Under the agreement, the United States would draw its forces down to 8,600 from 13,000 in the next three to four months, with the remaining U.S. forces withdrawing in 14 months. The complete pullout, however, would depend on the Taliban meeting their commitments to prevent terrorism.
NATO pledged to adjust the coalition troop levels in the first phase too, bringing down NATO's numbers to about 12,000 from roughly 16,000 troops at present.
The signing comes after a week in which both U.S.-led forces and the Taliban committed to a reduction in violence.
The Taliban has so far refused to talk directly to the Afghan government, calling it a puppet of the West.
Talks between the Afghan government and the Taliban could still prove difficult, with many in Kabul doubting the extremists' sincerity or their ability to control all of the group's militants.
At a press conference at the White House later on February 29, Trump said he will "be meeting personally with Taliban leaders in the not-so-distant future." Trump also said he thought negotiations between the Taliban and the Afghan government would be successful because "everyone is tired of war."
Robert Malley, president and CEO of the International Crisis Group, welcomed the deal. "No agreement is perfect, and the U.S.-Taliban deal is no exception. But it represents the most hopeful step to end a war that has lasted two decades and taken countless American and especially Afghan lives. It ought to be celebrated, bolstered and built upon to reach a genuine intra-Afghan peace."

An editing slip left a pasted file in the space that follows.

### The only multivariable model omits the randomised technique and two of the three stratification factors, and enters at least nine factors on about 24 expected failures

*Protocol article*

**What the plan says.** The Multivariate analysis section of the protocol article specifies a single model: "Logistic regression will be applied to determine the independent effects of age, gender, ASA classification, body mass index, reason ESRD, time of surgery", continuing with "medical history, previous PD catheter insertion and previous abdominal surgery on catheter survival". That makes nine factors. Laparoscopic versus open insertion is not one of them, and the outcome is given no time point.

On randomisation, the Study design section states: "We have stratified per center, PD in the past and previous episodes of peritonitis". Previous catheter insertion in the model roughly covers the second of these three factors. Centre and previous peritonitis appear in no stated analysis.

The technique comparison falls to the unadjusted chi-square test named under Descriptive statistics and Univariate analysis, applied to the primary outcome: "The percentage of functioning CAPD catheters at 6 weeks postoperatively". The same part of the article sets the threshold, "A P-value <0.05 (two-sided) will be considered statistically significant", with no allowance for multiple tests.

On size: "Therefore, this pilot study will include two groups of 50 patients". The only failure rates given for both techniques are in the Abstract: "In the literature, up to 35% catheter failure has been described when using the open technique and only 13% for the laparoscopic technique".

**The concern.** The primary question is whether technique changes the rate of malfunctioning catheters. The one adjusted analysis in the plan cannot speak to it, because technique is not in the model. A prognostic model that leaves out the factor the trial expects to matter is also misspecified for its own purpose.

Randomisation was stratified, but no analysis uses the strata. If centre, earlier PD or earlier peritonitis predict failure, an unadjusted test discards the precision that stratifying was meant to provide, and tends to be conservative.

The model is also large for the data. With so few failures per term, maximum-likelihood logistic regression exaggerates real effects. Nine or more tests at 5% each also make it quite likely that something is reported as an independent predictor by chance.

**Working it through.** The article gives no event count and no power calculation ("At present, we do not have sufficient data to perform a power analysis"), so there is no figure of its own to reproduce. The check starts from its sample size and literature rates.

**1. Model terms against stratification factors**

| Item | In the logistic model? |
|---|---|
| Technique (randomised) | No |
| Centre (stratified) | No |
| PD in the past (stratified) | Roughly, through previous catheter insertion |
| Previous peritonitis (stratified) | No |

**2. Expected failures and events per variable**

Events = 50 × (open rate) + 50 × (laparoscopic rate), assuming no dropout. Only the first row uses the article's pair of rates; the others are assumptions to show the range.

A U.S.-led coalition of forces invaded Afghanistan in 2001 to drive the Taliban from power after the group refused to hand over Al-Qaeda leader Osama bin Laden.
Since then, about 2,400 U.S. soldiers have been killed in fighting, along with tens of thousands of Afghan soldiers, extremist fighters, and civilians.
Trump campaigned on a pledge of pulling U.S. forces out of "endless wars." On February 28, he urged the warring sides to seize the opportunity to make peace.
"Soon, at my direction, Secretary of State Mike Pompeo will witness the signing of an agreement with representatives of the Taliban, while Secretary of Defense Mark Esper will issue a joint declaration with the government of Afghanistan," Trump said in a statement.
"If the Taliban and the government of Afghanistan live up to these commitments, we will have a powerful path forward to end the war in Afghanistan and bring our troops home," Trump said.
"These commitments represent an important step to a lasting peace in a new Afghanistan, free from Al-Qaeda, [Islamic State], and any other terrorist group that would seek to bring us harm," Trump said.
He added, however, that "ultimately it will be up to the people of Afghanistan to work out their future."
"We, therefore, urge the Afghan people to seize this opportunity for peace and a new future for their country," he added.
In September 2019, Trump suddenly called off a planned signing ceremony with the Taliban at Camp David, Maryland, after a series of Taliban attacks.
But talks eventually resumed, led by U.S. special envoy Khalilzad, in Qatar, where the Taliban has a representative office.
With reporting by RFE/RL’s Radio Mashaal, AFP, AP, dpa, Reuters, The New York Times, and the BBC